Essays on Science and SocietyGenome-Sequencing Anniversary

My Genome, My Identity, My Health

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Science  11 Feb 2011:
Vol. 331, Issue 6018, pp. 690-691
DOI: 10.1126/science.1203123

As a genetic counselor and human geneticist, I am in awe of the human genome—the nucleus of our field. Its potential to enlighten us about ourselves, our relationship to one another, and our place in the scheme of life makes it a distinctive reservoir for ground-breaking science and personal reflection.

Advances in genomics have taught us much about the biological underpinnings of disease. Nevertheless, the research itself is confirming that genome sequence does not tell the full story about human health and illness. Indeed, individual and group differences are the result of many variables. What is my socioeconomic status? Where do I live? Do I have supportive social networks? Access to health care? How do others perceive and treat me? Humans are so much more than a genome! If we truly want to decipher disease mechanisms and practice personalized medicine to achieve optimal health, we must adopt a more holistic approach.

Genomic research has also prompted new, and resurrected old, conversations about “race,” ancestry, ethnicity, and identity. The findings that human genetic variation is primarily continuous and that living humans have not subdivided into biological races (subspecies) mean that the (mis)use of the term “race” to refer to the groups and populations of national censuses and various geographical origins should cease. There are groups, populations, and lineages—defined in a variety of ways—but no human races.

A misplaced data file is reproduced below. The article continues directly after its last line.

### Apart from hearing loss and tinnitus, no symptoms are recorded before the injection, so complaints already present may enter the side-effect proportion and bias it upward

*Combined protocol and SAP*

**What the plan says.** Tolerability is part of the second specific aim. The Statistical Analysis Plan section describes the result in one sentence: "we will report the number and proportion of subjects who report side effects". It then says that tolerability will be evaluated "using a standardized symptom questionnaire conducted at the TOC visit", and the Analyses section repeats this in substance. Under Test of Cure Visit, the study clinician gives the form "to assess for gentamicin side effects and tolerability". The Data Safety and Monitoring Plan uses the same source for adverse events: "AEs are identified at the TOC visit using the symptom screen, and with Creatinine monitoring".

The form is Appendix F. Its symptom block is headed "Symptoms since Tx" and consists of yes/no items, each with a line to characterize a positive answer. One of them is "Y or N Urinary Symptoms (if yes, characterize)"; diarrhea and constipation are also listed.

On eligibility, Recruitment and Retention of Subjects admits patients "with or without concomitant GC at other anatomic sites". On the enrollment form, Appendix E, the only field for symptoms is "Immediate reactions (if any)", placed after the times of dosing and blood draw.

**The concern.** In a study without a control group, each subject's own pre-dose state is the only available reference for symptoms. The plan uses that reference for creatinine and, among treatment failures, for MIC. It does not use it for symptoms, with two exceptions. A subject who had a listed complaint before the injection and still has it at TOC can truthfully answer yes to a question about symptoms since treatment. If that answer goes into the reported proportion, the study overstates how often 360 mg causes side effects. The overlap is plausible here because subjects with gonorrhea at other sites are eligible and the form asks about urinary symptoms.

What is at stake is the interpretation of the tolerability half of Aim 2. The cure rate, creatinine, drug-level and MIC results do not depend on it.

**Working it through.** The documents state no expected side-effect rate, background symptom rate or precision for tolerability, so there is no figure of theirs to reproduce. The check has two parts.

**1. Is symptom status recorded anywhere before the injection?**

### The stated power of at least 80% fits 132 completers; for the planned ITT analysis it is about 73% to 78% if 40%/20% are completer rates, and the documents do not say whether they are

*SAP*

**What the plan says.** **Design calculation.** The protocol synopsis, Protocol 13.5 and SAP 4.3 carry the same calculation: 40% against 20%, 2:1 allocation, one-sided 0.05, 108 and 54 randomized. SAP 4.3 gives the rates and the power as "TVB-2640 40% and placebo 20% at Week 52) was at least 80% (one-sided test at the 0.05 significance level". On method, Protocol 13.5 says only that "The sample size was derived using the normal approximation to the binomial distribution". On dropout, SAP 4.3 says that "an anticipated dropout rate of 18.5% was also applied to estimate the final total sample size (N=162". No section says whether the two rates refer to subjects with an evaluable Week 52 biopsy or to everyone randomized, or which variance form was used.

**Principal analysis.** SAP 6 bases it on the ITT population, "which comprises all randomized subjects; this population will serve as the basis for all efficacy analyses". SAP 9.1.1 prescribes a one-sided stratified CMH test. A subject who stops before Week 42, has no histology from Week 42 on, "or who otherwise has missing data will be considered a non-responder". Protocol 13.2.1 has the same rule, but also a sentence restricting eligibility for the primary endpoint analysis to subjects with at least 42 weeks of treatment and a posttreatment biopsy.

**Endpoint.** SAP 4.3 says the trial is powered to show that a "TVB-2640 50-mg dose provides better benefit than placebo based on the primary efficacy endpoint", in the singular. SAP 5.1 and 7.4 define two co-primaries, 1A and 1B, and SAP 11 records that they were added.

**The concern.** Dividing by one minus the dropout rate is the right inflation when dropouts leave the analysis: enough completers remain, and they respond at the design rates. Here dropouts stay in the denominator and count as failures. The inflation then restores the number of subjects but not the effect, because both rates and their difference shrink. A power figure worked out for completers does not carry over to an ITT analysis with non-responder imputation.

My enduring dream is that, over the next 10 years and beyond, there will be an upsurge in authentic and critical interdisciplinary and transdisciplinary biomedical research that breaks with previous paradigms of categorical thinking. In this dream, droves of biological, social, behavioral, and clinical scientists are stepping out of their silos, reaching across the corridors, transcending lip service—maximizing our capacity to understand and prevent disease and to enhance the quality of human life. Our moral obligations and scientific integrity demand it.

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